Family members involved in garnishment / judgment ?

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charlesp

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Family members involved in garnishment / judgment ?
« on: December 23, 2014, 10:30:05 PM »
I'm looking for some clarification on this issue to protect my parents from a possible garnishment or house lien.

I was involved in a car accident 5 years ago. They called it 50/50 fault at first but after the insurance company cut off the plaintiff , the entire family sued me and it dragged on for years. They eventually found me liable for the accident and because of all the legal fees and experts I was stuck with $140,000 of the bill that the insurance didn't cover. Of course I'm broke and never paid any of it, hence the reason I'm looking at bankruptcy forums. I am largely under employed and only make $12 to $15k as a self employed trainer and it would take me 25 years to pay off this judgment.

Years have gone by and now the plaintiffs hired a lawyer or collection agency who called me and said that my parents savings account will be garnished and a lien put on their house because I live with them and they partially support me by allowing me to live in the basement for next to nothing.

I guess my question is, was the collector right and can they do this ?  I found it BS because he didn't sound very professional but I don't want to take my parents down with me and would rather file for bankruptcy or move somewhere else to protect them. I have the judgment against me and they were not owners of the vehicle and not named in the lawsuit. Can some clarify what the legal is collecting judgments when you live with your parents. Can a garnishment or lien or any enforcement be passed down to people in the same household?

Thanks
Charles in Hamilton



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Dumdum

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Re: Family members involved in garnishment / judgment ?
« Reply #1 on: December 24, 2014, 11:32:30 AM »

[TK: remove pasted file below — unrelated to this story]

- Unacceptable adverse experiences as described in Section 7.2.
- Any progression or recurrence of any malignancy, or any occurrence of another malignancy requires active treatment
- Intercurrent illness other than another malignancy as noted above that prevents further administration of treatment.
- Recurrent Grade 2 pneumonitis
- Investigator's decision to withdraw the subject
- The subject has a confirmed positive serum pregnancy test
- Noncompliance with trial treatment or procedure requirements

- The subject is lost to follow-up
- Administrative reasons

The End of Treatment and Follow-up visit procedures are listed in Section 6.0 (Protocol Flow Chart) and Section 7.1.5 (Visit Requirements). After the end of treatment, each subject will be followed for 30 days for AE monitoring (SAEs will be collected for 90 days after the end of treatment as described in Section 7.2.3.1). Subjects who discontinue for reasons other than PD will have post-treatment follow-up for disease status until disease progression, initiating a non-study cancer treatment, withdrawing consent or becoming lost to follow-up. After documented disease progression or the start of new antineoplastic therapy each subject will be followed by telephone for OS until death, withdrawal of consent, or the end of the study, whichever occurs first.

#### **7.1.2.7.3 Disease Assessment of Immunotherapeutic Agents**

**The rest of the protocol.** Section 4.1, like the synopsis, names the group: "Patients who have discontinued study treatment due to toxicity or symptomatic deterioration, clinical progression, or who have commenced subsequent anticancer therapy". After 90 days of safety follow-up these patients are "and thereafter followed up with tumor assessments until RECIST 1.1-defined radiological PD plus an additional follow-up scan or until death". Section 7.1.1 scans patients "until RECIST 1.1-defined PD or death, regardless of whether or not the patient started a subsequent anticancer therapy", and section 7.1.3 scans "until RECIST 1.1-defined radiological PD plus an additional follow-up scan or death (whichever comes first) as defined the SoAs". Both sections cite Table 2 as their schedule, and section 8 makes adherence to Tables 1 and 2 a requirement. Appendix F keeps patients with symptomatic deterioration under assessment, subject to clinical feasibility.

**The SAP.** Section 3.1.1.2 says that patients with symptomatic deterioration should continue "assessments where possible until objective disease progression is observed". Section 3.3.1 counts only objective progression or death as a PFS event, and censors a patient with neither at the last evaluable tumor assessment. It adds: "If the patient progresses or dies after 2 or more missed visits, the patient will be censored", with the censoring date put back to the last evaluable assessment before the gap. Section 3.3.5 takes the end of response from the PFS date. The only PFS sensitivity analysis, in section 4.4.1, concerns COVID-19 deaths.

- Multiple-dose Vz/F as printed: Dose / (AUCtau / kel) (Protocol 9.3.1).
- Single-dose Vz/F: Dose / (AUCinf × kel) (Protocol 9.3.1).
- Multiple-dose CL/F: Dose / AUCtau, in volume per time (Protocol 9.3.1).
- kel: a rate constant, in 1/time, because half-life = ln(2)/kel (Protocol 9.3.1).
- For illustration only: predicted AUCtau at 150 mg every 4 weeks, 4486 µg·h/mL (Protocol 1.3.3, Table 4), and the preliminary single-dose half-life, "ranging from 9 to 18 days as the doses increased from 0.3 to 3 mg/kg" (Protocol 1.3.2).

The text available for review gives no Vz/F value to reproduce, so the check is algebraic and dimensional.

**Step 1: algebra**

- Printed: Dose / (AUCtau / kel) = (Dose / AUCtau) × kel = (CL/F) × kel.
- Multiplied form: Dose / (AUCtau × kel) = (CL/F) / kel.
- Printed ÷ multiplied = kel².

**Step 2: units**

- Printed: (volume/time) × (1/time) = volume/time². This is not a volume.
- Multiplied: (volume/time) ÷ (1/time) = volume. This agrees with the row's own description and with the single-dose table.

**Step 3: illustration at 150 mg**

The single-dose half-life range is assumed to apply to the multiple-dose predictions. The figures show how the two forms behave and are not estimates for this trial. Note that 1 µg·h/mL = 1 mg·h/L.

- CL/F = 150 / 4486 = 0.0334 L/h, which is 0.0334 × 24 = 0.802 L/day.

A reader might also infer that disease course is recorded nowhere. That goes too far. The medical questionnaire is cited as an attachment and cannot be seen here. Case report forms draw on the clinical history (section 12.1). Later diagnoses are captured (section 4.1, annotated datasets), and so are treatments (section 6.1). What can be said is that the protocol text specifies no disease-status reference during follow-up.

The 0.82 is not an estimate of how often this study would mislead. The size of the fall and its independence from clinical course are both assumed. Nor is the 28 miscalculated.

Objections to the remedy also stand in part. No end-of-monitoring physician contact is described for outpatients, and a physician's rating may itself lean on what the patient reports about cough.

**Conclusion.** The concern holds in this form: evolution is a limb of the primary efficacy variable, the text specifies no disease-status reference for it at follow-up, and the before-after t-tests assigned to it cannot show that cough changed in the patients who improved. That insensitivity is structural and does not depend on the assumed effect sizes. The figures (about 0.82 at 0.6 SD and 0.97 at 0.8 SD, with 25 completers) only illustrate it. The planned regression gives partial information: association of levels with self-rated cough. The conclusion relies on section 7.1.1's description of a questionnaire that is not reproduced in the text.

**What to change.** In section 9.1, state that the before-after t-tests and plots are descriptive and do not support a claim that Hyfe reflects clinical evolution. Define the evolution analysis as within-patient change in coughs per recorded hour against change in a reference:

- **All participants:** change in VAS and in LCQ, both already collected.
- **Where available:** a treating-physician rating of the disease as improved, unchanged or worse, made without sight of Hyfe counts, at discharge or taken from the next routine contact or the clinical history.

Hi Charles,
Your question really is a legal one rather than a bankruptcy or proposal one. Your best bet here is to see a trustee. The initial consultation is free and just costs you your time. My personal opinion is that the bill collector is blowing smoke out his ying yang and is BS but again that is a legal thing. Good luck and Merry Christmas! ;)

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NotATrust-E

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Re: Family members involved in garnishment / judgment ?
« Reply #2 on: December 24, 2014, 02:18:50 PM »
I agree with the previous poster that these might not entirely be bankruptcy questions - you may wish to speak to a trustee. Here are my two cents:

First off, look into the Ontario Limitations Act to see if the colection action is timely. Also, if your parents weren't named in the original judgment, I can't see how the liability would flow through to them simply by virtue of living with them. The first thing that I've always read is "Don't acknowledge the debt", as it can restart the limitations process. If the creditor DOES get a garnishment order, it is governed by the Wages Act. It states that Exemption from seizure or garnishment: Subject to subsection (3), 80 per cent of a personís wages are exempt from seizure or garnishment. R.S.O. 1990, c. W.1, s. 7 (2). Subsection 3 refers to Family Support Orders, which does not apply in this case.

If you go bankrupt, your creditors have an opportunity to oppose your discharge on a variety of grounds mentioned in Section 173(1) of the Act. A portion of the debt will potentially survive, based on what happens at a discharge hearing. You could potentially be bankrupt for an extended period of time. If you own nothing that a creditor could attack (See the Ontario Executions Act for details), a creditor can continue to contact you, but they might not get anything beyond a garnishment order.

 

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